SIFF: Week 3 Picks & Pans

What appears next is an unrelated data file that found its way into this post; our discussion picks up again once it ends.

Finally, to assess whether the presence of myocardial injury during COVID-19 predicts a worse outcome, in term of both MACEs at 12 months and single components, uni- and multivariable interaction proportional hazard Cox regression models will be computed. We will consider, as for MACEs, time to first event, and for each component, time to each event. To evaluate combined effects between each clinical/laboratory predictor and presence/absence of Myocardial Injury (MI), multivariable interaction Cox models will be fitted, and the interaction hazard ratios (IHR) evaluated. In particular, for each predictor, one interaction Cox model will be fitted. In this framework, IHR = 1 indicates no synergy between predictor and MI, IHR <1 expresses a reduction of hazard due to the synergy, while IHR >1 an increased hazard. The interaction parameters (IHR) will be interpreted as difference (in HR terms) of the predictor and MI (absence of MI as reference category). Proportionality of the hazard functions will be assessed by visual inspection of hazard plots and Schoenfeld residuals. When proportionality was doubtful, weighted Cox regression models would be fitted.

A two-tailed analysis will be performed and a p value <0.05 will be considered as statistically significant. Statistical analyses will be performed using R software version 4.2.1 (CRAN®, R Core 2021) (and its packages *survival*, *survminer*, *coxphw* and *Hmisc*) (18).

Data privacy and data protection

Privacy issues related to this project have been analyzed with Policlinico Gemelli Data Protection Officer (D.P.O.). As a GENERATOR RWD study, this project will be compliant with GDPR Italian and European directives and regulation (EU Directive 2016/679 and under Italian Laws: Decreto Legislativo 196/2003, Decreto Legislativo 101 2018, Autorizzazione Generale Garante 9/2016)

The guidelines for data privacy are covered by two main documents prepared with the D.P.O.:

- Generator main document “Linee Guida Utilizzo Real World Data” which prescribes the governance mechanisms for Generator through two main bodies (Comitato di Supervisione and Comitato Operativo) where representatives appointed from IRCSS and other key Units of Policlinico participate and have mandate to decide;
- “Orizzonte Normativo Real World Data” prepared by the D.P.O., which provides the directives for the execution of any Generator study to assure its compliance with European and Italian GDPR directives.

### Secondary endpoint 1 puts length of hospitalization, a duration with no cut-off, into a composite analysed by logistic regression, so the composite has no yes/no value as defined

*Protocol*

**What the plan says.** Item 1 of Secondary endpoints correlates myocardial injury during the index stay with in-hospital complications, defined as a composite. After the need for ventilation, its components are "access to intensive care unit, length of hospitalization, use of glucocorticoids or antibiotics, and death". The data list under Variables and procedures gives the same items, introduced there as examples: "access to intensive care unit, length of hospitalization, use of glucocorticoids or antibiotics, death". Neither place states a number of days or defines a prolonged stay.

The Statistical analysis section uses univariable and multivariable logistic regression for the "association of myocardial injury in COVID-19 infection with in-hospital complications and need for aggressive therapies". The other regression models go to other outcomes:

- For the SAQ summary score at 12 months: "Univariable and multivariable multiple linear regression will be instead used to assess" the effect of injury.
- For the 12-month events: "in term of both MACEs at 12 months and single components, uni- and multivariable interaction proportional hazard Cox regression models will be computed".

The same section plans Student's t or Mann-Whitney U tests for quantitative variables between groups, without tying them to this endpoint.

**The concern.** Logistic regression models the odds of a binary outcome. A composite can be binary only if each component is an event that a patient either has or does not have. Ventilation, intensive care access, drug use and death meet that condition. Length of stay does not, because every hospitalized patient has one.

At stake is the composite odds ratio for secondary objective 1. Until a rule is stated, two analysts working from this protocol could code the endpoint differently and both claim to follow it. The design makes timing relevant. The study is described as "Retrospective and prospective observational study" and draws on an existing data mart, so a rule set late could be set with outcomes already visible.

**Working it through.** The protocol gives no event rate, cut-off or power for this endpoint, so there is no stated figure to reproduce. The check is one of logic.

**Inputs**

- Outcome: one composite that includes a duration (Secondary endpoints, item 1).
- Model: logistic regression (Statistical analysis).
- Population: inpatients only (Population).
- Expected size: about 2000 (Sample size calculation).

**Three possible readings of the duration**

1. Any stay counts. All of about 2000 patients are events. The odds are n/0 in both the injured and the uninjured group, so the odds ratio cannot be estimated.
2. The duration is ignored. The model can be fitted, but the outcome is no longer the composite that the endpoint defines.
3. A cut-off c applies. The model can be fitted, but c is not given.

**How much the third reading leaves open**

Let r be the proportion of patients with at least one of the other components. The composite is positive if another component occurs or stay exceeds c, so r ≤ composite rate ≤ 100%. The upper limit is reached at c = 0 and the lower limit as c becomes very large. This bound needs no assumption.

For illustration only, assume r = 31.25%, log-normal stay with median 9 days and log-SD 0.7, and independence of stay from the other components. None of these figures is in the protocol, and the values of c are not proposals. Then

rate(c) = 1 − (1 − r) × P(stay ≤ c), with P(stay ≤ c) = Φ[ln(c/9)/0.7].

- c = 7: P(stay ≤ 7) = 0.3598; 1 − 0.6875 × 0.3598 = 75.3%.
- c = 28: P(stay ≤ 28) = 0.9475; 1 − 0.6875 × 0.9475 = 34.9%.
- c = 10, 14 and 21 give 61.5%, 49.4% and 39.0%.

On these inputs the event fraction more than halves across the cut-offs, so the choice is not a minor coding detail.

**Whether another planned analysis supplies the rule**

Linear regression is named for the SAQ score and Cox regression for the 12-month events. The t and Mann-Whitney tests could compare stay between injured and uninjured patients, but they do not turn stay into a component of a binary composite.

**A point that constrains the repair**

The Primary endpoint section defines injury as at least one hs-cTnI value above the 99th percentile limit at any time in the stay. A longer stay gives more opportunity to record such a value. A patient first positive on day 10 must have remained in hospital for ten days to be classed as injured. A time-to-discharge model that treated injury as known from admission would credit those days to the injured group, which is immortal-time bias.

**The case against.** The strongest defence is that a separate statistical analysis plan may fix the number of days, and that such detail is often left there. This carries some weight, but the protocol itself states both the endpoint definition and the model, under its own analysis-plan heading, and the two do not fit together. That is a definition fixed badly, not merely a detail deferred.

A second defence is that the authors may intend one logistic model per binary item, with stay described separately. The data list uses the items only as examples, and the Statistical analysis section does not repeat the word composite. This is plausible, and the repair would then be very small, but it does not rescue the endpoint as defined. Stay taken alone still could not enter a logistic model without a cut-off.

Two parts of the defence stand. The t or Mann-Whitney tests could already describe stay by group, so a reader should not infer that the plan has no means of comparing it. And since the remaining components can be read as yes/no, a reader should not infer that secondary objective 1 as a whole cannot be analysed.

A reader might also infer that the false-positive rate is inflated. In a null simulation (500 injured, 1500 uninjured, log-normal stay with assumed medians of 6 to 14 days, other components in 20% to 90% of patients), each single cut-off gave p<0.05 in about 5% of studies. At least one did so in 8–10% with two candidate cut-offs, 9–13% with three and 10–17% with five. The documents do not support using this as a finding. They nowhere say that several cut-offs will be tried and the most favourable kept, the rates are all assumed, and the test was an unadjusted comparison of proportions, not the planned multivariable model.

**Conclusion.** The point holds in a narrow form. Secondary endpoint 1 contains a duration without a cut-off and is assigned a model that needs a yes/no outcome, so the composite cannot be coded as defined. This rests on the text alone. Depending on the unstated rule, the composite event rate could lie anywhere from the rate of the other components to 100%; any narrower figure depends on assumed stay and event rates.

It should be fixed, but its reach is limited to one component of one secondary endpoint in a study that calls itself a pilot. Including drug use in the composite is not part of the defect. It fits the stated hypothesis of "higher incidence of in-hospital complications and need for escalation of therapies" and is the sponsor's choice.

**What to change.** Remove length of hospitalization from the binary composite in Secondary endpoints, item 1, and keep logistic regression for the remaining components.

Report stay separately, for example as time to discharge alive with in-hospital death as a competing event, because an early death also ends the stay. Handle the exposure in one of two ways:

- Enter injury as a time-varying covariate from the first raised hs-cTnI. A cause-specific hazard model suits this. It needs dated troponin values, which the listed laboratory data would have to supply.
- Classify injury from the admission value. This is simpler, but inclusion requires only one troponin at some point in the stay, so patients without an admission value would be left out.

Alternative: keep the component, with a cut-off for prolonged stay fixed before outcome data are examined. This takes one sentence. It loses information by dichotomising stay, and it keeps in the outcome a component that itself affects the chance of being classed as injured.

WEDNESDAY, JUNE 1 Johan Primero 7 p.m., Everett Ritual is at the heart of Johan Primero, a routine but enjoyable rom-com written and directed by a German named Johan (last name: Kramer) about a Spanish soccer fan also named Johan (José Luis Adserías, a dead-ringer for an older, chubbier Jonah Hill) who's obsessed with routine. Movie Johan believes that the 50 laps he drives around the stadium of legendary FC Barcelona, his favorite squad (duh), are responsible for its success. Why he believes this is complicated and divorced from logic, but has to do with the death of his father, who now sits shotgun in an urn. Johan's daily habit brings him into contact with his espresso-serving best friend, a park-bench-sitting, Zen-koan-spouting sage; and, as required by the bylaws of all Judd Apatow man-child movies, eventually a sympathetic pixie (this one has an eyepatch!), whose introduction augurs the movie's central question: Now that he's found a woman willing to put up with him, will Johan still put futbol (and ritual) first? CALEB HANNAN (Also: Admiral, 9 p.m. Mon., June 6.) The Last Mountain 7 p.m., Pacific Place A grueling barrage of geologic plunder, union busting, sociopathic official indifference (hey, why not put a toxic-sludge lake next to an elementary school?), and worse, this environmental exposé confirms every awful suspicion ever raised about the coal industry. Trouble is, the news is so bad and so plentiful that The Last Mountain may have you looking for the nearest exit (or a razor blade) instead of a way to register your outrage. Director Bill Haney approaches the subject from the perspective of a small West Virginia community, where a handful of citizens takes a stand against Massey Energy—currently in the news for a damning federal report on last year's mining explosion victims—to save a local peak from the monstrously thorough process called "mountain removal mining." It all begins to play like a campaign film once activist Robert Kennedy Jr. joins the fight, but scenes of him sparring with double-talking Big Coal flunkies provide relief from visits to cancer-decimated towns and the frequent, stats-heavy, PSA-style intertitles. The staggering disregard for life on display here is eye-opening and infuriating, and Haney juxtaposes it effectively with scenes of Appalachia's lush countryside and homegrown protests. But before an encouraging wind-power segment arrives in its last reel, Mountain threatens to become a desensitizing loop of the corporate ethos—grab everything you can until somebody makes you stop—writ large. MARK HOLCOMB (Also: 4 p.m. Thurs., June 2.) Blinding 9 p.m., SIFF Cinema Is it possible to make a movie about blindness? It's a monumental, paradoxical challenge to visually depict sightlessness, but Canadian filmmaker Steve Sanguedolce takes a stab with this documentary about "the beauty and curse of vision." The movie explores the lives and psyches of three real people—a writer who slowly lost his vision starting at the age of 18; a lesbian police officer from Toronto; and a pilot from the Canadian Air Force who served in Rwanda and Bosnia—using Errol Morris-style reenactments and stock footage. Sanguedolce painstakingly hand-colored each frame of the 16mm film, giving it a damaged, distorted aesthetic. The three subjects, meanwhile, remain faceless behind the camera, recounting in mostly monotone voices the most traumatic events of their lives, such as the time the cop discovered an abandoned newborn frozen to the pavement in a puddle of afterbirth in the Canadian winter (a sight no one would wish to recall). Unfortunately, after sitting through the mercifully brief 72-minute film, viewers may well wish they were both blind and deaf. KEEGAN HAMILTON (Also: 4:30 p.m. Fri., June 3.) THURSDAY , JUNE 2 [PICK] Snow White 4 p.m., Neptune We don't think of Gustav Mahler, with his immense, all-embracing symphonies, as a dance composer. But Angelin Preljocaj set his 2008 ballet Blanche Neige to beautifully chosen excerpts from the composer's opulent, hyperdramatic scores, then filmed it. The result is ravishing beyond description. Don't think Disney; in this dark and haunting version, Snow is exiled, but followed by her Prince Charming, whom she meets early on, and falls in with a sybaritic, lotus-eating troupe of pond-dwelling quasi-naiads before she meets the seven miners (who dance not on the floor but against a rear wall, suspended by cables) and eats the apple. Her story ends happily, but the evil queen gets the first and last word: embittered in the chilling opening, in which her child is taken from her, and punished gruesomely in the denouement. Preljocaj's choreography looks, to these dance-untutored eyes, marvelously fresh and inventive on a step-by-step basis, and it's matched stunningly to the score (recordings by several top conductors and orchestras). If you have the slightest interest in dance, please don't miss it. GAVIN BORCHERT (Also: 6:30 p.m. Sun., June 5.) Killing Bono 6:30 p.m., Neptune Yes, that Bono, the Irish schoolboy who, with his mates in the late '70s, formed a band that eventually became U2. Also in school with him was aspiring rocker Neil McCormick, whose musical path eventually fizzled to much less acclaim. Now his 2004 memoir of their divergent careers, set mostly in the '80s, has been very loosely adapted into a seriocomic tale of brotherly rivalry within a band and celebrity stalking outside it. The first part, an amiable style survey of all that was wonderful/ridiculous about the English music scene in the Thatcher era, works much better than the second, which flirts with Mark David Chapman-John Lennon territory. Since McCormick later got Bono to pen the introduction to his memoir, and collaborated with him on a separate U2 book, the singer is treated pretty generously—though in few scenes (played by Martin McCann). The selfish and generally bungling side of musical ambition we see in Neil (Chronicles of Narnia pretty boy Ben Barnes, conveying both charisma and arrogance), who seems determined to destroy his brother Ivan's life as well. These two Irish lads borrow money from a gangster to fund their quest for a record deal in London, where they encounter all manner of colorfully comic and devious characters. Killing Bono is lightweight, nostalgic fun. And, obviously, no one gets killed. BRIAN MILLER (Also: 1:30 p.m. Sun., June 5; and Admiral, 9:15 p.m. Weds., June 8.) [PICK] Amador 7 p.m., Pacific Place Marcela (Magaly Solier) is a woman held captive. A Latin American immigrant in Madrid, she finds herself trapped in a stagnant relationship with Nelson (Pietro Sibille), with whom she shares an equally stagnant business selling stolen flowers. Unbeknownst to him, she also carries his unborn child. The need for a new refrigerator to support the couple's business forces Marcela to take a job caring for Amador (Celso Bugallo), a brusque, bed-ridden elderly man who offers Marcela the sort of wisdom, insight, and life lessons that her dim-witted boyfriend never could. But when tragedy strikes, Marcela must choose between truth and her next paycheck. She opts for the latter, and what ensues is an immigrant drama and a story of personal maturation in the face of hardship. Directed by Fernando León de Aranoa, Amador borders on black comedy at times (emphasis on the black: think As I Lay Dying rather than Weekend at Bernie's), but Solier's subdued, dynamic performance keeps it firmly rooted in Marcela's struggles. (Some may remember this fine Peruvian actress from Altiplano at SIFF last year.) And though the film leaves Marcela's struggles largely unresolved, she and Amador remain bonded together. ANDREW GOSPE (Also: 1:30 p.m. Sat., June 4.) [PICK] Fuck My Life 7 p.m., Harvard Exit Ryan Reynolds? No, Jason Segel—no, Andy Samberg is who'll be cast as the male lead when this Chilean film gets remade here. Clueless, neurotic, and obsessive, Javier's made a mess of his on-and-off relationship with the perfectly lovely Sofia, which the film picks over in flashback. His best friend, straight-talking Angela, eventually slaps him out of it. But until then, he has to deal with, among others, his overly frank mother; a cougar bent on avenging her divorce; and, funniest of all, a nutjob supermodel with no filter. It's pure rom-com formula, but pitched slightly higher than the usual Hollywood emotions. Redeeming novelty comes from lovely shots of Santiago and from director/screenwriter Nicolás López's willingness to make Javier (Ariel Levy) and Angela (Andrea Velasco) faintly, and realistically, unlikable. The film works at being charming only hard enough to succeed—but, refreshingly, no harder. GAVIN BORCHERT (Also: Admiral, 1 p.m. Sat., June 4 and Neptune, 9:30 p.m. Tues., June 7.) [PICK] Letters From the Big Man 9 p.m., Everett We in the Northwest feel protective of the Bigfoot legend; whether you believe in Sasquatch or not, he's our folklore icon to claim. Yet in one of the most audaciously oddball films at SIFF this year, set in the woods of Oregon, writer-director Christopher Munch makes Sasquatch his muse. The shy, gentle creature never speaks directly to forestry worker Sarah; but she begins to sense his presence as we, in turn, hear some of his murmuring advice. "Only with your own heart will you know us," he intones, but Sarah's nursing a broken heart. A former U.S. Forestry Service hydrologist turned artist, she takes a contract job with the feds to survey an old burn in the beautiful Klamath-Siskiyou region. It is, for her and Munch both, a kind of ecstatic Thoreauean paradise, a place to meditate on the abundance and resurgence of life. (She even does yoga, to the Sasquatch's puzzlement.) As Sarah conducts her solitary research, then later types up her report in a cabin, the wonderful young New York stage actress Lily Rabe—daughter of playwright David Rabe and the late actress Jill Clayburgh—manages to command our attention in scene after scene without dialogue. Munch just has her work, exercise, and paint while we (and Sasquatch) develop a silent bond with Sarah. Though there's also talk of logging and federal land-use policies, and even a love interest for her (no, not Bigfoot), she's most at home in the woods. Note that Munch will attend all three screenings of this peculiar, remarkable film. BRIAN MILLER (Also: SIFF Cinema, 6:30 p.m. Fri., June 10 and 4:30 p.m. Sat., June 11.) Norman 10 p.m., SIFF Cinema The darkest teen comedy of SIFF 2011 goes to—drum roll, please—Norman, directed by Jonathan Segal and shot in Spokane. Dan Byrd plays Norman, that high-browed kid in English class who reluctantly shares his sharp insights on the novel of the week while the rest of the class is busy fiddling with gum on the underside of their desks. Norman is also broken. Back home, away from high school, he's burdened with the task of serving as caretaker for his terminally ill father (Richard Jenkins, Oscar-nominated for The Visitor) and coping with his mother's recent death. And then—in the whirlwind of faking his own cancer, finding a girlfriend (Emily VanCamp) who loves him for his "bravery," and being selected by his teacher (Adam Goldberg) to present an inspirational speech on his supposed illness—it hits him that he's gotten himself into quite a predicament. While Norman is faced with questions of how he'll get himself out of this lie, viewers are faced with questions of whether to laugh or cry in response to the offbeat tale and gloomy whistling of composer Andrew Bird. COLIN GORENSTEIN (Also: Neptune, 1 p.m. Sat., June 4.) FRIDAY, JUNE 3 Mamas & Papas 11 a.m., Pacific Place There's a good movie that could have been made out of this Czech film's various-stages-of-parenthood conceit. It's too bad, then, that the filmmakers' arrogance prevents such a product from unveiling itself onscreen. Mamas & Papas follows three familial entities who hail from very different class strata and are approaching childbirth from three very different angles. Had the film been limited to this trio of story lines (or, better yet, just those of the two brothers and their partners), it would have been fine. But instead, it throws in a middle-aged physician who's grappling with a tragedy involving her only child. Only that tragedy never gets fully explained—a critique that can be applied to several plot points that fail to be satisfactorily fleshed out—and a slew of chronological tricks are more confusing than innovative. Buried beneath this clutter, directed by Alice Nellis, is a very poignant, cautionary message: that differing views on procreation can be a toxic, if not outright destructive, force in a relationship. But Mamas & Papas is too busy wasting precious screen time on leisurely shots of the grief-stricken physician scuba-diving to fulfill its promise. MIKE SEELY (Also: 9:30 p.m. Tues., June 7 and Kirkland, 8:30 p.m. Sat., June 11.) Juan 4:30 p.m., Neptune English baritone Christopher Maltman—who, btw, made his U.S. debut at Seattle Opera in 2001—sings the title role in Kasper Holten's liberally truncated modern-day version of Mozart's Don Giovanni. He plays Juan, plausibly, as a seducer and female button-pusher (he cries during his Act 2 serenade, the louse), rather than, as is the trend these days, as a two-dimensional sociopath (his murder of a seducee's father at the beginning is here staged as an accident). The libretto's reset in vernacular English by Maltman himself and Henrik Engelbrecht—never very gracefully, due largely to their insistence on rhyme and on wedging in edgy profanity. Leporello—here not Juan's dogsbody, but a videographer documenting his sexual conquests for some sort of conceptual art project—gets the worst of it, with lines like "Stupid fuck is taking piss/No boss treats good man like this." (Later he's asked to sing melismas on the intractable word "works." Try it yourself.) The challenge of any Don Giovanni, especially acute in an updating, is its supernatural finale, in which the murder victim returns as a ghost. And this is just where Juan—until this point so insistently, not to say self-consciously, naturalistic—necessarily falls apart, with an attempt to reinterpret the ghost's voice as that of Juan's own hallucinating guilty conscience. Even a car chase doesn't quite prevent a sense of anticlimax; the film's actual emotional dénouement is the earlier suicide of the abandoned Elvira, an entirely convincing tweak of the opera's original plot. GAVIN BORCHERT (Also: Admiral, 6 p.m. Sun., June 5.) [PICK] Salvation Boulevard 9:15 p.m., Egyptian Back in 2001, George Ratliff made a fine documentary called Hell House, about a Texas evangelical church's elaborate haunted house that warned teens against abortion, drugs, godlessness, and all manner of of sin. It could've been a snide, cheap takedown, but it wasn't. These people were putting on a show. (In retrospect, the doc was like Glee for Bible-thumpers.) The director returns to a similar milieu in this dark yet generous comedy set in and around a suburban megachurch. Continuing his late-career transformation into a real actor, Pierce Brosnan plays Pastor Dan, whose grand vision of an integrated church-real estate development is threatened by a mishap with a gun. Married into his flock is meek former Deadhead Carl (Greg Kinnear, also getting better with age), who gets caught in Pastor Dan's coverup and conspiracy. Without spoiling any details in the subsequent farce (also peopled by Jennifer Connelly, Marisa Tomei, Ed Harris, and Jim Gaffigan), I'll commend the Texas-raised director for Salvation Boulevard's highly forgiving allowance for zealotry, doubt, stupidity, and transgression. Pastor Dan isn't an evil hypocrite but a pompous nitwit who genuinely believes his glowing red cell-phone caller ID ("Unknown") is coming from Satan. And the humble, not-smart Carl emerges not as a bitter atheist but a kind of pilgrim with a minivan who always stops to help his enemies. BRIAN MILLER (Also: Admiral, 1 p.m. Sun., June 5.) SATURDAY , JUNE 4 PressPausePlay 4 p.m., Kirkland In their evenhanded Swedish documentary, filmmakers Victor Köhler and David Dworsky neatly divide contrary opinions on the digital revolution in music, books, and movies. (Intertitles read "Technology Is Great" and "The Craft Is Dead.") Thanks to myriad new technologies, more people can now do more art in more ways. But, Köhler and Dworsky ask, is that demotic trend bad for "serious" musicians? Should art be an elitist business? Among those interviewed here, young film director Lena Dunham (Tiny Furniture) notes how easy moviemaking has become, citing the mumblecore movement in particular. Reykjavik composer Ólafur Arnalds talks about interacting with his fans via the Internet. Marketer/author Seth Godin tells how he made money by deciding to self-publish online. But the more interesting and introspective points are the cons—e.g., Moby declaring that the public is becoming more comfortable with mediocrity. Author Andrew Keen (The Cult of the Amateur) provides the darkest view, declaring that the arts have now devolved into "cacophony and self-opinion." Studded with performance clips of musicians like Robyn, Lykke Li, and Hot Chip, PressPausePlay celebrates live music. Though, in the end, it's hard to disagree with the blunt assertion of Pitchfork music critic Amy Phillips—"There are talented people, and there are not talented people." ERIN K. THOMPSON (Also: SIFF Cinema, 9:15 p.m. Tues., June 7 and Neptune, 4:30 p.m. Fri., June 10.) Belle Epine 8:30 p.m., Admiral Prudence is a girl up to no good. In the harsh opening scene of Rebecca Zlotowski's Belle Epine, she's forced to undress in front of a pissed-off store manager who suspects her of shoplifting. At 17 Prudence (a world-weary Leá Seydoux, with dark, shadowy circles under her eyes), is essentially living on her own. Her mother appears to be dead; her father's disappeared to who-knows-where; and her older sister checks in on her only sporadically. In desperate need of companionship, she latches onto fellow delinquent Maryline, who introduces her to a thrilling Parisian underworld of midnight motorcycle racing, beer drinking, and casual hookups. Prudence begins a rough-hewn romance with one of the racers, but still seems angry and dead in the eyes. She only appears to show emotion with the racer's mother, in a telling, grief-tinged scene. Zlotowski sensitively explores her heroine's abandonment, loneliness, and confusion. Yet the film only draws into focus when a fatal accident shocks Prudence back to her senses—and makes us realize what actually happened to her mother. ERIN K. THOMPSON (Also: SIFF Cinema, 4:30 p.m. Thurs., June 9 and 9:30 p.m. Sat., June 11.) [PICK] On the Ice 9:30 p.m., Harvard Exit If I said "Eskimo hip-hop crime tale," would that send you running to the nearest sunny beach? Shot on location in far-northern Alaska, with a native cast and writer/director (Andrew Okpeaha MacLean), On the Ice is a marvel of concentrated, classical storytelling. The flat, snowy landscape strips away all but the essentials from its tale: Two teens, best buddies from very different families, have a bloody encounter on a hunting trip. They lie to their parents and community about it; and that lie inexorably catches up with them. A corpse must be hidden, crack is smoked, and college-bound Qalli (Josiah Patkotak) begins to waver in his determination to escape a culture of poverty, alcoholism, and teen pregnancy. Blood and guilt seep into the pure, white snow. You could call the film an ethnodocumentary noir, since MacLean includes elements of Iñupiaq language and culture. Living in cheap housing in Barrow, the natives have uneasily adapted to an ancient/modern existence, hunting seals from their snowmobiles on retreating ice, cell phones ringing in their pockets. The film's like a meeting of River's Edge and The Fast Runner. Note: MacLean studied at the UW, co-founded local theater company Stickfigure Productions, and today lives in New York; he'll attend the first two screenings. BRIAN MILLER (Also: 11 a.m. Sun., June 5; and Kirkland, 9 p.m. Fri., June 10.) The Intruder Midnight, Egyptian Similar in plot to Snakes on a Plane but lacking the comforting, saving grace of Samuel L. Jackson, the Thai-made The Intruder chronicles a deathly night in which an apartment building is besieged by a horrifying number of vicious cobras. Among the potential victims are a snotty rock band, some video-game nerds, a little girl in an angel costume, and her mother. Our hero is Sadayu, a buff young EMT whose ex-girlfriend, Nin, happens to be the building's owner. Once the snakes start swarming, Nin's crazy, bug-eyed Aunt Prai warns of ancient gods and family curses ("Stop making sin over and over"), limbs are severed, and eyeballs pop out of sockets. The Intruder is overly full of disgusting death scenes, and eventually the fact that the dialogue is all shrieking, no speaking, wears upon on your ears. There are moments of genuine tension, as when automatic elevator doors close so slooooowly as the fast-approaching cobras slither toward the gap. And the people don't always behave better than the snakes. When Sadayu's got only two shots of anti-venom serum left in his bag, someone pulls a gun, and things get really hysterical. ERIN K. THOMPSON (Also: Neptune, 9:30 p.m. Wed., June 8.) SUNDAY, JUNE 5 [PICK] My So-Called Enemy 6:30 p.m., Harvard Exit Teenagers talking about the endless Israeli-Palestinian conflict. If that doesn't send chills up your spine, then you haven't spent enough time listening to teenagers talk about more trifling topics, like their hair or reality TV. Yet Lisa Gossels' second documentary—her first was about the Holocaust; let no one ever accuse her of avoiding subjects that are monumental bummers—is neither trivial nor depressing. Following a half-dozen Palestinian and Jewish girls who meet at a let's-promote-cultural-understanding summer camp in post/9-11 New Jersey, Enemy does for the viewer what the camp hopes to do for the girls: It places specific names and faces onto a conflict often ignored on the front page or evening news. What's more, Gossels actually does the hard work of following the campers for another seven (seven!) years after they leave the lakeside idyll in 2002. Which means that rather than end on one of the film's many poignant, if easily reductive moments (like when the Israelis dance while draped in a keffiyeh, that loaded symbol of Palestinian resistance), Gossels' camera is still there when they return back to the messy reality from which they came. CALEB HANNAN (Also: 4:30 p.m. Mon., June 6.) [PICK] Marathon Boy 7 p.m., SIFF Cinema Another one of those excellent HBO docs, to be aired later this year, Gemma Atwal's Marathon Boy follows a Bengali street urchin who becomes a regional folk hero and media sensation by the age of four, by which time he's run 48 (!) marathons under the guidance/exploitation of his coach. Filmed over five years, little Budhia is fatherless; and his mother agrees to adoption by his new mentor, Biranchi Das, who runs a judo academy/orphanage. Das knows little about distance running and a lot about publicity; TV crews follow the pair everywhere, particularly as the Bengali child-welfare agency tries to retrieve the lad. Any Seattle parent (or distance runner) will be aghast at Budhia's feats, which include a 42-mile ultramarathon in 90-degree heat that takes seven hours. Clearly, he has no notion of consent; but the film fairly weighs both sides of Das' cruel/kind behavior toward Budhia. Theirs is like a relationship out of Dickens. And their story is like that of Slumdog Millionaire, only without the fairy-tale ending. Much as you want to side with the government against Das, the boy's mother reasonably asks, "What about all the street kids they ignore?" There's no HBO documentary for them. BRIAN MILLER (Also: Egyptian, 4:30 p.m. Wed., June 8.) Black Field 9:15 p.m., Pacific PlaceBlack Field takes place in mid-17th-century Greece under Ottoman rule, when a wounded soldier (Cristos Passalis) arrives at a convent on the brink of death. Anthi, a young nun, nurses him back to health. In the process, she tests the foundation of her faith, falls in love, and schemes an escape. As the two lovers flee, Anthi (Sofia Georgovassili) reveals a secret she has harbored for years: She is, in fact, a he. Like the soldier, a Christian conscripted into the Turkish army, Anthi has led a double life. Only in the latter's case, the convent provided shelter from forced military service. Directed by Vardis Marinakis, Black Field is an intimate portrait of one soul's wavering between the the sacred and the profane. It's also a love story with minimal dialogue that beautifully captures the small moments of distress and discovery. KRISTY HAMILTON (Also: 4:30 p.m. Mon., June 6.) Oliver Sherman 7 p.m., Pacific Place Grab some popcorn and watch the slow trajectory of shit hitting the fan in Oliver Sherman. This affecting Canadian drama, directed by Ryan Redford, first appears to be a heartwarming reunion between two estranged veterans from an unnamed foreign war, then becomes something much bigger. Sherman—that's his first name, which the title inverts—arrives at the home of Franklin (Donal Logue) and his wife, Irene (Molly Parker), bringing with him post-traumatic stress disorder. And a knife. In combat seven years before, we learn via flashback, head-shot Sherman (Garret Dillahunt) was rescued by Franklin. Now Franklin must again rescue his brain-damaged old comrade (who scrambles his own name), opening his door without hesitation and providing him a roof over his head. The tension mounts as we—along with Franklin and Molly—begin to grasp the extent of initially silent Sherman's injuries. As his tantrums mount and the mood turns volatile, Oliver Sherman is tense, illuminating, and sad. COLIN GORENSTEIN (Also 11 a.m. Sun., June 5.) MONDAY, JUNE 6 The Off Hours 7 p.m., Neptune Better known as a producer of several locally made indies, Megan Griffiths steps back behind the camera for this melancholy study in small-town discontent. Somewhere in her aimless 20s, Francine (Amy Seimetz) lives with her stepbrother and works as a graveyard-shift waitress in a forlorn diner owned by an alcoholic painter. Another waitress turns tricks with the truckers. No one seems able or willing to escape the sodden inertia of this hopeless hamlet (what looks to be North Bend), and it takes a visitor/suitor (Ross Partridge) to jar Francine out of her funk. It also takes a while to tease out the relationships among Griffiths' ensemble. The film is stronger on mood (dimly lit and Raymond Carveresque) than story—essentially a series of vignettes and half-realizations, well acted and some of them quite affecting. Handsomely shot by Benjamin Kasulke, The Off Hours feels considerably long than its 94 minutes. Its story, boiled down, is Francine's belated reconsideration of her stalled, "pathetic life" in a shitty small town. A dreadful final ballad presents as triumph what most viewers will find to be long overdue. (Look for Lynn Shelton and Sean Nelson in small, effective roles.) BRIAN MILLER (Also: 4:30 p.m. Tues., June 7.) TUESDAY, JUNE 7 Old Goats 7 p.m., Egyptian Taylor Guterson, son of local novelist David, turns an affectionate eye to the Northwest geezer in this gentle comedy about the indignities of aging. Meeting at a weekly coffee klatch for Bainbridge's over-70 set (no girls allowed!), three old goats from different social strata develop an unlikely friendship. One's a married, golf-playing, sports-car-driving businessman recently forced into retirement. Another is a salty octogenarian World War II vet and (still) devoted womanizer. The third is a shy bachelor car mechanic, just fired, who lives on a squalid sailboat in Eagle Harbor. Theirs is the common tragedy—mainly played for laughs—of losing one's vocation, one's purpose in life. There's talk of sailing adventures, online dating, and a condo in Palm Springs, but these three live in common terror of the question, "What's next for you?" They know damn well what's next! And they're determined to avoid it for as long as possible. Likewise, Old Goats meanders along at an unhurried pace; it's an authentic slice of Northwest regionalism not often seen on screen—one that also doesn't insist on a cute, pat resolutions. When a duck-hunting trip proves hopeless, one guy declares, "Why don't we just get a chicken at Costco?" Works for me. BRIAN MILLER (Also: Admiral, 4:30 p.m. Fri., June 10.)